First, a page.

States With the Most Number of Licensed Drivers*

Average Annual Premium for Minimum Required Limits

Annual Premium After 20% Increase

California

$997.08

$1,196.50

Texas

$967.32

$1,160.78

Florida

$1,611.12

$1,933.34

New York

$1,513.80

$1,816.56

Pennsylvania

$661.44

$793.73

Illinois

$729.72

$875.66

Ohio

$560.04

$672.05

North Carolina

$555.00

$666.00

Georgia

$1,092.84

$1,311.41

Michigan

$1,122.12

$1,346.54

Source: Statista

before and after the rate increase in car insurance for the ten states

Other Consequences of Getting a Speeding Ticket

Beyond points against your record, receiving a speeding ticket may have the following consequences:

  • You must pay a fine: Fines are based on how fast you were driving and the circumstances. For example, driving 10 mph over the speed limit incurs an $81 fine and increases to $126 fine for driving 30 mph over the posted limit. Speeding in certain areas, like a construction or school zone, can increase the fine. Fines may exceed $1,000 if somebody was injured as a result of your speeding.

  • You can't qualify for a "good driver" discount. Many auto insurers incentivize good drivers with a discount when they exhibit safe driving behaviors. This discount is quantified with their telematics technology that analyzes driving habits, such as braking, nighttime driving and of course, speeding.

  • You may be required to file Form SR-22. If you were speeding while also committing another major driving violation, like driving under the influence, then the court may require you to file Form SR-22. Form SR-22 is a financial responsibility certificate that confirms you meet the minimum car insurance limits in your state and requires your auto insurer to alert the DMV if you drop coverage.

  • Speeding can lead to fatalities. According to the Insurance Institute for Highway Safety, speed-related crashes accounted for 9,000 deaths (26% of all crash fatalities) in 2019. Speeding is a high-risk driving behavior where other people may pay the ultimate cost.

Auto insurance premiums will increase 20%, on average, when a speeding violation is listed in your driving record.

Tips To Get a Speeding Ticket off Your Record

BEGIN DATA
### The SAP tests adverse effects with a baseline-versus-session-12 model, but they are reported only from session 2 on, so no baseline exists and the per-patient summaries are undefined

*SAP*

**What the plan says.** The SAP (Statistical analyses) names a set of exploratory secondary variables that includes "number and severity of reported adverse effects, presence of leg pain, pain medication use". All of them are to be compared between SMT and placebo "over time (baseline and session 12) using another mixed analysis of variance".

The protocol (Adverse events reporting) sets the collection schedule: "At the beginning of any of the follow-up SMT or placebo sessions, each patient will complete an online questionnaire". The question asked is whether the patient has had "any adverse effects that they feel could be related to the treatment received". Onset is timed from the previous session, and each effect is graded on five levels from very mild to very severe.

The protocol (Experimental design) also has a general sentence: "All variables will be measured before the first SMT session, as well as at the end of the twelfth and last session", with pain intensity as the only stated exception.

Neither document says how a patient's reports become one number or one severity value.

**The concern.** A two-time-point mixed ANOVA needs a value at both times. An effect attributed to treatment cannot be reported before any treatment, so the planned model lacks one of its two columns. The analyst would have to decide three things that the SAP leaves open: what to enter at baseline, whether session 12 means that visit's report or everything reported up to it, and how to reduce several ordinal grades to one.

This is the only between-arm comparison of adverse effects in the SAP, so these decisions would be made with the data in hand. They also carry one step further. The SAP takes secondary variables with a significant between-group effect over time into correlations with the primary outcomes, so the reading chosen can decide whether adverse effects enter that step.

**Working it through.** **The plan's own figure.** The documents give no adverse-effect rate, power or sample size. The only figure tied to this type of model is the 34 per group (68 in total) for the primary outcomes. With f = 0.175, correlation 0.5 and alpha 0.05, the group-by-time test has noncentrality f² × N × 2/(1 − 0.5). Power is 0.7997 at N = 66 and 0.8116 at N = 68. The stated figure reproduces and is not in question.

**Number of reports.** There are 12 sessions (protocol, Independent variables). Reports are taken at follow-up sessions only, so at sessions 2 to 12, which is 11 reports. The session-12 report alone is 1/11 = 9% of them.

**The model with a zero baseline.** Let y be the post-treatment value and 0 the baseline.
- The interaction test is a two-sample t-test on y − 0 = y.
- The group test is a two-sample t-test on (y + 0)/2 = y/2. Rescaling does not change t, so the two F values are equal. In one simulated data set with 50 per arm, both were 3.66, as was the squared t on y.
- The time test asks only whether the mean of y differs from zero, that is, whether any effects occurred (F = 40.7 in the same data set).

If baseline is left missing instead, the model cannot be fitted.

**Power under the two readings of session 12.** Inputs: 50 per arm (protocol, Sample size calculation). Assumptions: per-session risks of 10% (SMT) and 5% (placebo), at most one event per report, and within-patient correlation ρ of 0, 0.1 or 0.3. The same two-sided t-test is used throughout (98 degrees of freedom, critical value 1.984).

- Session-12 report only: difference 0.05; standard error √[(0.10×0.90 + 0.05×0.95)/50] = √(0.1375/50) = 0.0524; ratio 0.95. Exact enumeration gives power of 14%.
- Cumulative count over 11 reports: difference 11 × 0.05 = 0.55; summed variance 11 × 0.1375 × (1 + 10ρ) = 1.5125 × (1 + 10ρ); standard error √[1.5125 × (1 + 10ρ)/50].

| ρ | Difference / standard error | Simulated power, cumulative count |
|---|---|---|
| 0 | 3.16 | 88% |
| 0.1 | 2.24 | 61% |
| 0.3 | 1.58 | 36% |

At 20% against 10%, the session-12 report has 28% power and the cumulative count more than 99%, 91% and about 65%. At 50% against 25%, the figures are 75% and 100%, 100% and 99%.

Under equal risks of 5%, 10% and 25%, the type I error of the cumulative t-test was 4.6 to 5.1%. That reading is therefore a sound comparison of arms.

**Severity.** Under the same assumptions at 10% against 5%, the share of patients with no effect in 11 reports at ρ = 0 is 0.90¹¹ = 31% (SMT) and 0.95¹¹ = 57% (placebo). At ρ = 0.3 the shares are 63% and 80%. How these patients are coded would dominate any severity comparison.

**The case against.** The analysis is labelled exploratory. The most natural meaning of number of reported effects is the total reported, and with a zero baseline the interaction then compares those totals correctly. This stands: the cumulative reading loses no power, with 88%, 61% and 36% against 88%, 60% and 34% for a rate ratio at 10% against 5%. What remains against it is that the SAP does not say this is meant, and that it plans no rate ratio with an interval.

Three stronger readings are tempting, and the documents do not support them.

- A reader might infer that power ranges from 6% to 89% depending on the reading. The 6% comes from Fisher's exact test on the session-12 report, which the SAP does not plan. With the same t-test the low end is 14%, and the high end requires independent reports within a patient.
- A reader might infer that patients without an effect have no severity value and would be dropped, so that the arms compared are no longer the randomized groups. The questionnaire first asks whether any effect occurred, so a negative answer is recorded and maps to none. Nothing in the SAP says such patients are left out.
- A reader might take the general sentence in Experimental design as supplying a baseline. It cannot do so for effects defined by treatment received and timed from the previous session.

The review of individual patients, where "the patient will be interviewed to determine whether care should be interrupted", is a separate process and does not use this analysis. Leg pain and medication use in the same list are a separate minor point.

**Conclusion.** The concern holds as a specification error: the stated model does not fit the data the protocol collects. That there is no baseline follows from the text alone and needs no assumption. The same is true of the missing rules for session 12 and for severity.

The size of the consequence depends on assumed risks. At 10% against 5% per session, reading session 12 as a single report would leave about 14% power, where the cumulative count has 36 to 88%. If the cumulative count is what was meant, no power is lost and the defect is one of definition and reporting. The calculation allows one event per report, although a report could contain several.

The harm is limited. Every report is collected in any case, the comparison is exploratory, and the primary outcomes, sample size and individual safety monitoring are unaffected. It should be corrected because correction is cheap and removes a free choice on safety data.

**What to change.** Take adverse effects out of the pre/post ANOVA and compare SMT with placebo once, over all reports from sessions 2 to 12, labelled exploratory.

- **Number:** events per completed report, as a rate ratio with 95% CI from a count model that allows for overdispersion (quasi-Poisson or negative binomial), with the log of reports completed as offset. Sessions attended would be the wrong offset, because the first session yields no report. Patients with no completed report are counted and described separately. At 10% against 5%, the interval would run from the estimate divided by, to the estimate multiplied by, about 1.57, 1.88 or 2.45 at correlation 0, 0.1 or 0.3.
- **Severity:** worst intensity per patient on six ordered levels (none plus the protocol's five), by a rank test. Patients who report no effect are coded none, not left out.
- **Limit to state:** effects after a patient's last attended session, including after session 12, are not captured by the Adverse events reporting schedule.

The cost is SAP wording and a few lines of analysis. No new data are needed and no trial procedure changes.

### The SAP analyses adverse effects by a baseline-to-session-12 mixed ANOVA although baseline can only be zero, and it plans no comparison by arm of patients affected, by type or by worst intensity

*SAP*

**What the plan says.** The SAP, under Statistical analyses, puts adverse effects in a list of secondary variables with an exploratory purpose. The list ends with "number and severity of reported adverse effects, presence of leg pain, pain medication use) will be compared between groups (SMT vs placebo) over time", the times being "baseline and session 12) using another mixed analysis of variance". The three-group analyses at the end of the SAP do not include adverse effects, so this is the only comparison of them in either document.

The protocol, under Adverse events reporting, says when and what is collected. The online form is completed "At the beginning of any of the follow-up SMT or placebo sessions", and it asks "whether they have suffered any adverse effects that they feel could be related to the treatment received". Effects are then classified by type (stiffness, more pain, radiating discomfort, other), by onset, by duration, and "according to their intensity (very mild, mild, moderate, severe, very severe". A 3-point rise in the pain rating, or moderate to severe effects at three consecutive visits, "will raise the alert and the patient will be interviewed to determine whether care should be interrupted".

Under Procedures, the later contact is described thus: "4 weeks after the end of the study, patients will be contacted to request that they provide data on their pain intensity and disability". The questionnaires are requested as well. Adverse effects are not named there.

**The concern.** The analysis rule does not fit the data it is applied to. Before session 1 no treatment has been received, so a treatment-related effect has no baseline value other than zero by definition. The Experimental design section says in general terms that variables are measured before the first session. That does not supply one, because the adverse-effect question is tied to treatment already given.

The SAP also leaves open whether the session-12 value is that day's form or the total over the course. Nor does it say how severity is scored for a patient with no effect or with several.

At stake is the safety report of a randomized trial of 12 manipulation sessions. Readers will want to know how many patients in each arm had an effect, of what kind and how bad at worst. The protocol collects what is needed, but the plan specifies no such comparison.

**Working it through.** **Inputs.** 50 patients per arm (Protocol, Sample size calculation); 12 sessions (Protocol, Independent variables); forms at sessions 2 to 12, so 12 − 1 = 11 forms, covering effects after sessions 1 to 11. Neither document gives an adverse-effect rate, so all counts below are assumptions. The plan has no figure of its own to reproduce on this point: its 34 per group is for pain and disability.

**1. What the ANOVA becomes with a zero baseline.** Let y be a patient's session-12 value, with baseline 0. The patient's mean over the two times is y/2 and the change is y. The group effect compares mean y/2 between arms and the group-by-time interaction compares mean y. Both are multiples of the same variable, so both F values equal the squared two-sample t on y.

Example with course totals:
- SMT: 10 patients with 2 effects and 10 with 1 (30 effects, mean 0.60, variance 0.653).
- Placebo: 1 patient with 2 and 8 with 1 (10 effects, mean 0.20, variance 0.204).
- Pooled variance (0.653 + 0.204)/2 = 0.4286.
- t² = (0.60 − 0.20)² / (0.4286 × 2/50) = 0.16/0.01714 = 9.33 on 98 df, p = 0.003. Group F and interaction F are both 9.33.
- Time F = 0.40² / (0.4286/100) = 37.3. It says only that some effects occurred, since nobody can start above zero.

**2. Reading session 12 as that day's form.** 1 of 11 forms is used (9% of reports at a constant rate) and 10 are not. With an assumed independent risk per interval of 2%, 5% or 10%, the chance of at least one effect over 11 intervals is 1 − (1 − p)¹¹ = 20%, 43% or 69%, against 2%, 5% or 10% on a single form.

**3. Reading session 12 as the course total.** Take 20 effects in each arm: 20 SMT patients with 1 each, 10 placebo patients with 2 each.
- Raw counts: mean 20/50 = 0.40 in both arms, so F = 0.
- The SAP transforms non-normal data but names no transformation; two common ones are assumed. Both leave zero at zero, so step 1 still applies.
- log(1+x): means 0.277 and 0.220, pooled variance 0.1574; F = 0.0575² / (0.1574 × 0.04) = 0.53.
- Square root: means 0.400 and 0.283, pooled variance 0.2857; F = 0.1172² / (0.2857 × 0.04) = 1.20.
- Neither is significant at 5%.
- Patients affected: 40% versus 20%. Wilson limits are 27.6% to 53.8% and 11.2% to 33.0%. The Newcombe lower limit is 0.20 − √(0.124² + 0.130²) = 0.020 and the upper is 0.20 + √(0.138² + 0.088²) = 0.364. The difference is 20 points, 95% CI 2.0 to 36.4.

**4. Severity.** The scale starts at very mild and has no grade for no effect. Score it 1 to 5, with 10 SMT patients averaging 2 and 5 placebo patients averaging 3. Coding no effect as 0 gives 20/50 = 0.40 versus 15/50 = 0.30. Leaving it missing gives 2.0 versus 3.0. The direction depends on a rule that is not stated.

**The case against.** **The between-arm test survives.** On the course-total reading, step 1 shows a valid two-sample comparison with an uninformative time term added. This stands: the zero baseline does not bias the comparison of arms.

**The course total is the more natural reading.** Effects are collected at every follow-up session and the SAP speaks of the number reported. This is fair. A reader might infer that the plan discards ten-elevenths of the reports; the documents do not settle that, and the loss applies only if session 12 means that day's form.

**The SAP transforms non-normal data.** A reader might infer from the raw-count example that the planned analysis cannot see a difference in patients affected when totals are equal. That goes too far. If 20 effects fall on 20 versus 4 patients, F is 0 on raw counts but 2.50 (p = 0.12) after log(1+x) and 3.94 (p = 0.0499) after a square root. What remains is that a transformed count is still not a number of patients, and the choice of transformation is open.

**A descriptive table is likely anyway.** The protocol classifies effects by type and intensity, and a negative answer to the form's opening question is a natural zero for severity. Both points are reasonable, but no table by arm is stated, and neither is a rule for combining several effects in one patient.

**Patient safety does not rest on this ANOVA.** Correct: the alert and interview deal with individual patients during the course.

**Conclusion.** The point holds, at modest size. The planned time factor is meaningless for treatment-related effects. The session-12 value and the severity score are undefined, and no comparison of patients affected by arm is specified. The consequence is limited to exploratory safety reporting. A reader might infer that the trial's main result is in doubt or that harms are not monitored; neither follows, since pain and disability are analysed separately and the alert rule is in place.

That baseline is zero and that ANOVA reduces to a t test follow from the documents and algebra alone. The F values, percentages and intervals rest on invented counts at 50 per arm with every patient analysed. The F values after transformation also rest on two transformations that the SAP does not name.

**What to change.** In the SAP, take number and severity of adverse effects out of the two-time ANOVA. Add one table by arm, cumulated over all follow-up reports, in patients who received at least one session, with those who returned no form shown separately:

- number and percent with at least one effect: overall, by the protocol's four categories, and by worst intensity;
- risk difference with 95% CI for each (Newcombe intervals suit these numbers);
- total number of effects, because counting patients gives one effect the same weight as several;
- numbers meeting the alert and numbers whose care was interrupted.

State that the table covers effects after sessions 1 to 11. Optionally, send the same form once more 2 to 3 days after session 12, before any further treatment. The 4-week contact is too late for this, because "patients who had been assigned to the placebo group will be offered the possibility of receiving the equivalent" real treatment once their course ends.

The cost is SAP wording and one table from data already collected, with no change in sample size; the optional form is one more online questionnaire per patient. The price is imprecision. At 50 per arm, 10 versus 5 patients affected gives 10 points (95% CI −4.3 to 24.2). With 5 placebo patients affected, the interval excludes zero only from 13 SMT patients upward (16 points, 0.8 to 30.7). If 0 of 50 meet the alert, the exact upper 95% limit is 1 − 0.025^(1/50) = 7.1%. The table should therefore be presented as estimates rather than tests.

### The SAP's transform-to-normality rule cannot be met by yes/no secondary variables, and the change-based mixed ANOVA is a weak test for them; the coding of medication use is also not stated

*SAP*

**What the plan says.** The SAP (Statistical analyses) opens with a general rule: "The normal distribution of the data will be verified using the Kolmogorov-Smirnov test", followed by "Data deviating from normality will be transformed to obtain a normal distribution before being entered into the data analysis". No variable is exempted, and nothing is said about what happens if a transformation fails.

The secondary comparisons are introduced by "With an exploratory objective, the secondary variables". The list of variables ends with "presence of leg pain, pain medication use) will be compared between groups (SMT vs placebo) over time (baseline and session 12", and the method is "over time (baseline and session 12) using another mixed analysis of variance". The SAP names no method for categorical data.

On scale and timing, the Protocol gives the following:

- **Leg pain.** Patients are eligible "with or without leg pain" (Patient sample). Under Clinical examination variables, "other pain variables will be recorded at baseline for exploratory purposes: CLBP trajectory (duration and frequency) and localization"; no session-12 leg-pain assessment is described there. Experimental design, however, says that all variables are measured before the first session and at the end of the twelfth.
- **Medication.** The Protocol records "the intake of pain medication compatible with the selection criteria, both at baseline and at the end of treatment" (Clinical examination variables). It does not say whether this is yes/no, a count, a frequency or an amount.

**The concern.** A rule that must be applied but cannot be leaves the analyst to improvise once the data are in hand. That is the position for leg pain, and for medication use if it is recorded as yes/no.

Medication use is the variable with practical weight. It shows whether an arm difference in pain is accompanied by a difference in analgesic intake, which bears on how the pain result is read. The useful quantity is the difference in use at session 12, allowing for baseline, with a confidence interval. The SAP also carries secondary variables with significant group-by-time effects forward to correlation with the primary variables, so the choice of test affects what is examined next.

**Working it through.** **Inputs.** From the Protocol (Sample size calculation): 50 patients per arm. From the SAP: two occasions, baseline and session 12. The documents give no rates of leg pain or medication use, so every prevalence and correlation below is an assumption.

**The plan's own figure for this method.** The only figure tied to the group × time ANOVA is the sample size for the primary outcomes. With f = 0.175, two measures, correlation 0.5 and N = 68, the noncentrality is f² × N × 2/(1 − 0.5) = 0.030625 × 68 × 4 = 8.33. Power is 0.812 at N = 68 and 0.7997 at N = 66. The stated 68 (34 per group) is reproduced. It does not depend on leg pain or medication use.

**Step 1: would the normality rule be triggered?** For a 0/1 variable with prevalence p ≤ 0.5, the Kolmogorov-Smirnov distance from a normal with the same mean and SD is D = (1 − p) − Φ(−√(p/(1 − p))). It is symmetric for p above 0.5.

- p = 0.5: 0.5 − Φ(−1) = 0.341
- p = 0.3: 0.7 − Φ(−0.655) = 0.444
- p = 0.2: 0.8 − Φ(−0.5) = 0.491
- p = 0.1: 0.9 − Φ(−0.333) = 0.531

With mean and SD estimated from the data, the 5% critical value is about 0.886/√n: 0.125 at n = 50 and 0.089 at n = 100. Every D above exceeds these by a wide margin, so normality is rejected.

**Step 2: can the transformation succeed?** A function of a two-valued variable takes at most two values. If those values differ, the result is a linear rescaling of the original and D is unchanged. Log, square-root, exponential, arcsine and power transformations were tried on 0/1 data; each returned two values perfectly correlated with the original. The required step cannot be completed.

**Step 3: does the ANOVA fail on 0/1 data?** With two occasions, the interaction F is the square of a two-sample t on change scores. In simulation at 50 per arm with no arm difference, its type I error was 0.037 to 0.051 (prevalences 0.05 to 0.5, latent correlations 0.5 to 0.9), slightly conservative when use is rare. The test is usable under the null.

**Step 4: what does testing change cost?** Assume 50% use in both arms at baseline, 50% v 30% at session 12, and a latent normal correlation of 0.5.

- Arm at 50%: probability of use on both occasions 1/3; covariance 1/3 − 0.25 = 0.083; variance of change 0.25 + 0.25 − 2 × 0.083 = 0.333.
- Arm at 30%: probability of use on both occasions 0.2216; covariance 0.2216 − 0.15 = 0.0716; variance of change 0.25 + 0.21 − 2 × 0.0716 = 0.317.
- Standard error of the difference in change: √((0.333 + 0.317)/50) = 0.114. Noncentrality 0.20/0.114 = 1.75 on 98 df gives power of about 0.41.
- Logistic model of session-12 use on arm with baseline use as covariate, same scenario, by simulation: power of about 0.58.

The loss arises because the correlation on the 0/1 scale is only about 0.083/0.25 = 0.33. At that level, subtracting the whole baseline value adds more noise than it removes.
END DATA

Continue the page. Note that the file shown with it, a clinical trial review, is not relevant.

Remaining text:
Below are tips for clearing a speeding ticket from your record.

Drive With a Clean Record Until the Point Drops Off

Patience is sometimes the only way for a point to drop off your driving record. Focus on maintaining safe driving behaviors and you'll eventually see a clean driving record (and your insurance rates return to normal).

Complete a DMV-Approved Defensive Driver Course

Some states allow drivers to remove at least one point against their record by completing a defensive driver course, a program that teaches safe driving techniques (e.g., scanning the roadway for hazards and maintaining a safe distance behind the vehicle in front of you and more). Courses are sometimes available online and may be completed at your own pace — convenient for busy drivers.

Request To Get the Speeding Ticket Deferred

Depending on your state, you may be able to arrange with the court to have your ticket deferred to a later date. If you maintain a clean driving record up to the deferral date, the ticket may be dismissed and will not be recorded on your driving record. Not all states offer this option and you may need to pay filing and court fees. This option may be unavailable if you were speeding in a school or construction work zone or if somebody was injured.

Fight the Ticket

Contesting the ticket may result in a dismissal, preventing the violation from being recorded on your driver's record. This is not always possible and you may want to explore your chances for success by consulting an attorney. Just be conscious of the legal fees.

Consider Enrolling in a Telematics Program

A telematics program, like Allstate Drivewise (anyone can sign up), uses technology to analyze driving behaviors and rewards safe drivers with an auto insurance premium discount. This may not directly clear your driving record of a speeding ticket but it may incentivize safe driving habits than prevent you from speeding altogether.

FAQs

How long do speeding tickets stay on your driving record?

A speeding ticket will affect your driving record typically for three to seven years depending on your state. In some states, the time threshold may be as short as one year or as long as 11 years.

How long do points stay on your driving record?

Points for moving violations will stay on your record generally for one to five years. When points drop off your record, they will no longer count towards the suspension of your driving privileges. Speeding and other reckless driving violations may still be recorded in your permanent driving record even after the points expire.

How do you get a copy of your driving record?

Depending on your state's DMV, you may be able to obtain a copy of your driving record in person or by mail. Your DMV may charge you a fee for completing your DMV record request.

At what speed do you get a speeding ticket?

You will typically be at risk for a speeding ticket when driving 10 mph over the speed limit.

How much does a speeding ticket cost?

Your state, how fast you and where you were driving will determine how much a speeding ticket costs. In Oklahoma, for example, you may be fined $172 for driving 10 mph over the posted speed limit or $213 for driving 20 mph over the speed limit.

Shop Around, Even With a Speeding Ticket

If you have a speeding ticket that's increasing your premium rates, you can still shop around and find a lower rate. While you would still be paying higher rates with a speeding ticket than without, you may find a car insurance policy at a lower rate than your current insurer may offer you. SmartFinancial can help you explore coverages and rates from insurance carriers in your area. Enter your zip code below and complete a quick questionnaire for free quotes.